Gilbert Keith Chesterton was an English writer. His prolific and diverse output included philosophy, ontology, poetry, play writing, journalism, public lecturing and debating, biography, Christian apologetics, fantasy and detective fiction.
Chesterton has been called the "prince of paradox." Time magazine, in a review of a biography of Chesterton, observed of his writing style: "Whenever possible Chesterton made his points with popular sayings, proverbs, allegories—first carefully turning them inside out." For example, Chesterton wrote the following:
"Thieves respect property. They merely wish the property to become their property that they may more perfectly respect it."
Chesterton is well known for his reasoned apologetics and even some of those who disagree with him have recognized the universal appeal of such works as Orthodoxy and The Everlasting Man. Chesterton, as a political thinker, cast aspersions on both liberalism and conservatism, saying:
"The whole modern world has divided itself into Conservatives and Progressives. The business of Progressives is to go on making mistakes. The business of the Conservatives is to prevent the mistakes from being corrected."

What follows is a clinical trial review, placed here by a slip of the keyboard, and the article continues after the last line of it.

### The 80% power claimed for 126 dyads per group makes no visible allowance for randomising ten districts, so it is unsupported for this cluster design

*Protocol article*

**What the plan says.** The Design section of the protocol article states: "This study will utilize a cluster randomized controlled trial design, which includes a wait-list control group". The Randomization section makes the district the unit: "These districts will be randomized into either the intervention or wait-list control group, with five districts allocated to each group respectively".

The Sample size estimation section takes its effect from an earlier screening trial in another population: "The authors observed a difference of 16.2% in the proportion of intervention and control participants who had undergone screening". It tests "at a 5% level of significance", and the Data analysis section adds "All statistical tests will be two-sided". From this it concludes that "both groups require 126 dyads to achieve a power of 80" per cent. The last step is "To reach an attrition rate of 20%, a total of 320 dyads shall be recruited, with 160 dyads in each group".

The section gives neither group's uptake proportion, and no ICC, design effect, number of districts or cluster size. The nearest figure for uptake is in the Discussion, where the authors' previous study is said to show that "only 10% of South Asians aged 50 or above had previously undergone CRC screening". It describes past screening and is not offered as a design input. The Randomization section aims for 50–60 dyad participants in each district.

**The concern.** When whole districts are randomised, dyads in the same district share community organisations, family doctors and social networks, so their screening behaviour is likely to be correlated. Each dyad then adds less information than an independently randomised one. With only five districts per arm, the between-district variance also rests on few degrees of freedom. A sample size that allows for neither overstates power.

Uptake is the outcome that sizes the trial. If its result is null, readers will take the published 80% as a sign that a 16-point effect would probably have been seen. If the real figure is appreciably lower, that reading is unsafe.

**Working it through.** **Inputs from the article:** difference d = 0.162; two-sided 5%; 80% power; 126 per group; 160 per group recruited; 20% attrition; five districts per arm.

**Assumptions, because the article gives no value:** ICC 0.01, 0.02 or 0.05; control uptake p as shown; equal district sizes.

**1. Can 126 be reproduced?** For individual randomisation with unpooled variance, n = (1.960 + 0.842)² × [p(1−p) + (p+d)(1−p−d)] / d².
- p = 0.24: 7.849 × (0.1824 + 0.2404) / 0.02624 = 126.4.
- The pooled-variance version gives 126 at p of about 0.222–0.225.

Chesterton routinely referred to himself as an "orthodox" Christian, and came to identify such a position with Catholicism more and more, eventually converting to Roman Catholicism from Anglicanism. George Bernard Shaw, Chesterton's "friendly enemy" according to Time, said of him, "He was a man of colossal genius."
"Poets have been mysteriously silent on the subject of cheese."
"Coincidences are spiritual puns."
"The rich are the scum of the earth in every country."
"Art, like morality, consists of drawing the line somewhere."
"All conservatism is based upon the idea that if you leave things alone you leave them as they are. But you do not. If you leave a thing alone you leave it to a torrent of change."